In an exemplary embodiment, the network-based marketplace, the network-based provider including the data exchange platform, an application program interface (API) server, and a web server are coupled to, and provide programmatic and web interfaces respectively to, one or more application servers. The application servers host one or more networking applications and marketplace applications. The applications servers, in turn, are coupled to one or more database servers that facilitate access to one or more databases. The marketplace application may provide a number of marketplace functions and services, e.g., listing, payment, etc., to users that access the network-based marketplace.

This inventive system also embodies the notion of a third party application, executing on a third party server machine, as having programmatic access to the network-based marketplace via the programmatic interface provided by the API server. For example, the third party application may, utilizing information retrieved from the network-based marketplace, support one or more features or functions on a website hosted by the third party. The third party website may, for example, provide one or more networking, marketplace or payment functions that are supported by the relevant applications of the network-based marketplace. Under such embodiments, multiple network and marketplace applications, respectively, could be part of the network-based marketplace.

Various other applications, separate or as part of the network-based marketplace, may support social networking functions. These could include allowing the user to create groups of other users, affiliates, and lists of friends, and to facilitate various group communications to those lists and users, including distributing products in the network-based marketplace. While the social networking applications and the marketplace applications are discussed here as joined to form part of the network-based marketplace, in alternative embodiments, the networking applications may form part of a social networking service that is separate and distinct from the marketplace.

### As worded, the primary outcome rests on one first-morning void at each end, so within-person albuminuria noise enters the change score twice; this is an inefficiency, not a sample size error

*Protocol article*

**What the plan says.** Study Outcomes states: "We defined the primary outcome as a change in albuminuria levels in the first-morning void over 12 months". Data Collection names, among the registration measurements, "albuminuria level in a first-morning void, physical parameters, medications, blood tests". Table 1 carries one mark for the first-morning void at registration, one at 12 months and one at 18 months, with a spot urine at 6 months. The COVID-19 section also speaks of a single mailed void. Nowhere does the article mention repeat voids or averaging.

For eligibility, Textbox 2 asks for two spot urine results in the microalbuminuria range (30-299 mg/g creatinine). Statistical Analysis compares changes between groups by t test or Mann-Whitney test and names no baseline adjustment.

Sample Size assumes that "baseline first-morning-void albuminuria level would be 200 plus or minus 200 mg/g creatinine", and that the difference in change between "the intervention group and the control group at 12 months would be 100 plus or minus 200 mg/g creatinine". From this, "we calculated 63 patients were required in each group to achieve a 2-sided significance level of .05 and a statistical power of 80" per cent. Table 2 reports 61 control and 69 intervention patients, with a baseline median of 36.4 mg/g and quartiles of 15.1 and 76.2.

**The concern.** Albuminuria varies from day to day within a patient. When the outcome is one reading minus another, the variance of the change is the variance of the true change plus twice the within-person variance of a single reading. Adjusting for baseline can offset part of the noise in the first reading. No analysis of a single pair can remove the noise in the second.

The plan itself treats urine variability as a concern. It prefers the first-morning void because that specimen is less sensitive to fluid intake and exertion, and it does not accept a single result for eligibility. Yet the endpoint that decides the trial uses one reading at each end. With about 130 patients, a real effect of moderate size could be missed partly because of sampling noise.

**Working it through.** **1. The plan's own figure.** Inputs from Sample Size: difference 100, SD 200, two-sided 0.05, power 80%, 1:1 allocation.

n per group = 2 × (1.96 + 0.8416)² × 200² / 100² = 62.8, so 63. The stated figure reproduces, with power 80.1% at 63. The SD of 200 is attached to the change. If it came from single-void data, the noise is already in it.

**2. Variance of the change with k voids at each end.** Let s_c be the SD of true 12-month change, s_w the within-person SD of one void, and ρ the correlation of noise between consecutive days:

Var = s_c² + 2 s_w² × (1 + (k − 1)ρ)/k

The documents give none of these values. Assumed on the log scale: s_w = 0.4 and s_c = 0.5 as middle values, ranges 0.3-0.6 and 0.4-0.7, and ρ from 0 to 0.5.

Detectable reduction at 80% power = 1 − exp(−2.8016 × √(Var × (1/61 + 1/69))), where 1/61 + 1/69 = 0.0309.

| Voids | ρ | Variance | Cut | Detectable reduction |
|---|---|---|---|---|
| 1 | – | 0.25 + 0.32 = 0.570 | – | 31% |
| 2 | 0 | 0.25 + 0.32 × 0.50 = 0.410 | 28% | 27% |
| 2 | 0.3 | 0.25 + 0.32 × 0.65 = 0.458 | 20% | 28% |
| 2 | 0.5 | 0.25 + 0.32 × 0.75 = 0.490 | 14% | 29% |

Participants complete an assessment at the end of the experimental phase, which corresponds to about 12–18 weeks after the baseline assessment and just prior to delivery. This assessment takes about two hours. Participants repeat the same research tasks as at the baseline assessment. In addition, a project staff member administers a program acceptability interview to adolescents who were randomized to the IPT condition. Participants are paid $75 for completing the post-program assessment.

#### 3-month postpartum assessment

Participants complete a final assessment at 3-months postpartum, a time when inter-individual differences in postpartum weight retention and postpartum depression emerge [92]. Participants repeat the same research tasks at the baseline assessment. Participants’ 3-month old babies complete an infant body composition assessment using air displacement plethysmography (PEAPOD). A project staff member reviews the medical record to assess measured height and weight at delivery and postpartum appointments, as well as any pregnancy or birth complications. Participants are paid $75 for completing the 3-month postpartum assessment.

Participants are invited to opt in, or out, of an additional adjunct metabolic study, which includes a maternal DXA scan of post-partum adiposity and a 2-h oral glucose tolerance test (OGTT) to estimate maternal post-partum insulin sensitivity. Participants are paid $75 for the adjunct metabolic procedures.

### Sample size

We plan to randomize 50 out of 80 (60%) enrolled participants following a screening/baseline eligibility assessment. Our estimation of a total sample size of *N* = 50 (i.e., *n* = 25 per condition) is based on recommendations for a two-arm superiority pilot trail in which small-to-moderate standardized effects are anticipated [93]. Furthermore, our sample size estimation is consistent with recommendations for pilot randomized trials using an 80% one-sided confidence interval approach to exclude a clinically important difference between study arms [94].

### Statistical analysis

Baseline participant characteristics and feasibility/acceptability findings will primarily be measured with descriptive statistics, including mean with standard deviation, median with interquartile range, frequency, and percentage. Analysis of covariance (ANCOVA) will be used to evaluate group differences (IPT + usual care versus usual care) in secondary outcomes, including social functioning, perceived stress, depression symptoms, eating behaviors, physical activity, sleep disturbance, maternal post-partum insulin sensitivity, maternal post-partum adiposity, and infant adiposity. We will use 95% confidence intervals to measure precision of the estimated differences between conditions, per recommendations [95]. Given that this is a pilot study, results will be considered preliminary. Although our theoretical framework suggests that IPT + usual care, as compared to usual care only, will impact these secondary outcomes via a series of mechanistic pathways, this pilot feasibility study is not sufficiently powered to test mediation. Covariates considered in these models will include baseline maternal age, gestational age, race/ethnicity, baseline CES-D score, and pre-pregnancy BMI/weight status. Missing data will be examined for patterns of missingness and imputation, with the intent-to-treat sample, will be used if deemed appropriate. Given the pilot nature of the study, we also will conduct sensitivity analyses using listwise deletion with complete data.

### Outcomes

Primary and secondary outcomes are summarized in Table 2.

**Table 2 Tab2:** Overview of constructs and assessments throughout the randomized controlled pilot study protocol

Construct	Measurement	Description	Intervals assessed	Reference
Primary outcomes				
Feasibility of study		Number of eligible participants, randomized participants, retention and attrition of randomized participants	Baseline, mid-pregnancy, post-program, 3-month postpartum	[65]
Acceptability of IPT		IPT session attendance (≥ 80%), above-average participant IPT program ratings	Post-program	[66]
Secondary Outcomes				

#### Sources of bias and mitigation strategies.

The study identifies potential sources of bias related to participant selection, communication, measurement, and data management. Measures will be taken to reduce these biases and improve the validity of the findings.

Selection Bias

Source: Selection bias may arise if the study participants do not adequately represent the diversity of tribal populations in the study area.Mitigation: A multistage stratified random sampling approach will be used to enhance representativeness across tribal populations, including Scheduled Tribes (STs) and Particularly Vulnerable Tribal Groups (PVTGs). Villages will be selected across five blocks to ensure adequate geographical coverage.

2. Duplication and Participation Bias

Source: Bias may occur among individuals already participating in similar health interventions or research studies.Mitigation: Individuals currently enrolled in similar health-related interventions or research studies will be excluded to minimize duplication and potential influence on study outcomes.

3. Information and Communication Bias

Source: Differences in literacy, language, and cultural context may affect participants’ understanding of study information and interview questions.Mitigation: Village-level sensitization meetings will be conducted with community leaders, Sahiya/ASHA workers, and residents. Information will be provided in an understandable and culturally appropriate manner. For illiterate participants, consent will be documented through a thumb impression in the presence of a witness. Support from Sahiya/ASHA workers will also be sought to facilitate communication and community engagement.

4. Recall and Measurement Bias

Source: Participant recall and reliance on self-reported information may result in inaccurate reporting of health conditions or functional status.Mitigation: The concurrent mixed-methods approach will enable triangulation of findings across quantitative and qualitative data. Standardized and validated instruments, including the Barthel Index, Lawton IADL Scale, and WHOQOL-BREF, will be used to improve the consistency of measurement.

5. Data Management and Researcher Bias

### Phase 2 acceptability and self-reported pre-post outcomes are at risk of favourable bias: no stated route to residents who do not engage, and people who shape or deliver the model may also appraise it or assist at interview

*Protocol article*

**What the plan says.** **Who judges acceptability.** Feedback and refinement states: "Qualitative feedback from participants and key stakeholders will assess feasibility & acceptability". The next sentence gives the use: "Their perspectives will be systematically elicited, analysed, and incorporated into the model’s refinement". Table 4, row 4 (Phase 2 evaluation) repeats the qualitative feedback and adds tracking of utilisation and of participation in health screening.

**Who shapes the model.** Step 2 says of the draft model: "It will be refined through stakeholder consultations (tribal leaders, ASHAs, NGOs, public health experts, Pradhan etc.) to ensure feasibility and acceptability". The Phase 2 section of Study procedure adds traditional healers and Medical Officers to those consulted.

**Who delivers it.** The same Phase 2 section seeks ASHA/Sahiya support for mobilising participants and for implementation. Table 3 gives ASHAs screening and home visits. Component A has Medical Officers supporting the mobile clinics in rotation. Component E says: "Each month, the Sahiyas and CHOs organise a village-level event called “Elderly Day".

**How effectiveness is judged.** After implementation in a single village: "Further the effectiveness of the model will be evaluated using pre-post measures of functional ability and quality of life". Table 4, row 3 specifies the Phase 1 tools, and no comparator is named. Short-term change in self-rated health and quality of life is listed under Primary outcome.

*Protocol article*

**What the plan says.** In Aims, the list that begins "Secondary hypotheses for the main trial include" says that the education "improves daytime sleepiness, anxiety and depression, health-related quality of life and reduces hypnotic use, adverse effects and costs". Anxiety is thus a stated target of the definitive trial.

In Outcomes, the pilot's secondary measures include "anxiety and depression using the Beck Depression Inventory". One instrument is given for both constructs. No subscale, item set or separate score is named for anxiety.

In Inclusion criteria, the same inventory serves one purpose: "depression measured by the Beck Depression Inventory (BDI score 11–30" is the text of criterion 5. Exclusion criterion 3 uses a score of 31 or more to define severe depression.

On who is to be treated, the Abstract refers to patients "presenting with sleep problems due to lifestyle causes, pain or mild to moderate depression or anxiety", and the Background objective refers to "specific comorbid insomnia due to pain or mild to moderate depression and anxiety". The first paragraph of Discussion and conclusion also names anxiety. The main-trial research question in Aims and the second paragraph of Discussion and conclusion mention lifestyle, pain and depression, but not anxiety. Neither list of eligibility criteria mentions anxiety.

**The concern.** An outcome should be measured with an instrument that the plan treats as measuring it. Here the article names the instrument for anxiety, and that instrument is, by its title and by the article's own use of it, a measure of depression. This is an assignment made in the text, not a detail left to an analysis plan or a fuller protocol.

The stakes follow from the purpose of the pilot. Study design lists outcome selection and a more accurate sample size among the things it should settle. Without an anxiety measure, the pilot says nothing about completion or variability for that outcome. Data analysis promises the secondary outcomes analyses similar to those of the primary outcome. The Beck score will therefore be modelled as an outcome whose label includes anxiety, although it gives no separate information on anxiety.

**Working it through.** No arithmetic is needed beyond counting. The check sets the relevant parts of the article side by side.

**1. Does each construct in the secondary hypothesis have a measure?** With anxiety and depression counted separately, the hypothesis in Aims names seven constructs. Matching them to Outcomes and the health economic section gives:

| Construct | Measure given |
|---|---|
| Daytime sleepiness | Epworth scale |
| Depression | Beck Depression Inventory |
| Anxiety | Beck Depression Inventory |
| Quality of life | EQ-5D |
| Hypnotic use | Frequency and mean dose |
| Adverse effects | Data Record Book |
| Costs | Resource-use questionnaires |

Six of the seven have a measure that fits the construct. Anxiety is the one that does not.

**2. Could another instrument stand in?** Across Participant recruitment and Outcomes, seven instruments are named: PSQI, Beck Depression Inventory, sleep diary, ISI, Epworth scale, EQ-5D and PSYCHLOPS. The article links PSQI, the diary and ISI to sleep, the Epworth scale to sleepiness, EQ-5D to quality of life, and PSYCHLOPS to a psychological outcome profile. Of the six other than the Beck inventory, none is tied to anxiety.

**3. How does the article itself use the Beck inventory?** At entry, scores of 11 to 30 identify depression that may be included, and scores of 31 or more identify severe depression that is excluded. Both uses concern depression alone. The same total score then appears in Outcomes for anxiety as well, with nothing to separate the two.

The various components of the web site system may run, for example, on one or more servers (not shown). In one embodiment, various components in or communicating with the recommendations service are replicated across multiple machines to accommodate heavy loads.

Each of the processes and algorithms described above may be embodied in, and fully automated by, code modules executed by one or more computers or computer processors. The code modules may be stored on any type of computer-readable medium or computer storage device. The processes and algorithms may also be implemented partially or wholly in application-specific circuitry. The results of the disclosed processes and process steps may be stored, persistently or otherwise, in any type of computer storage.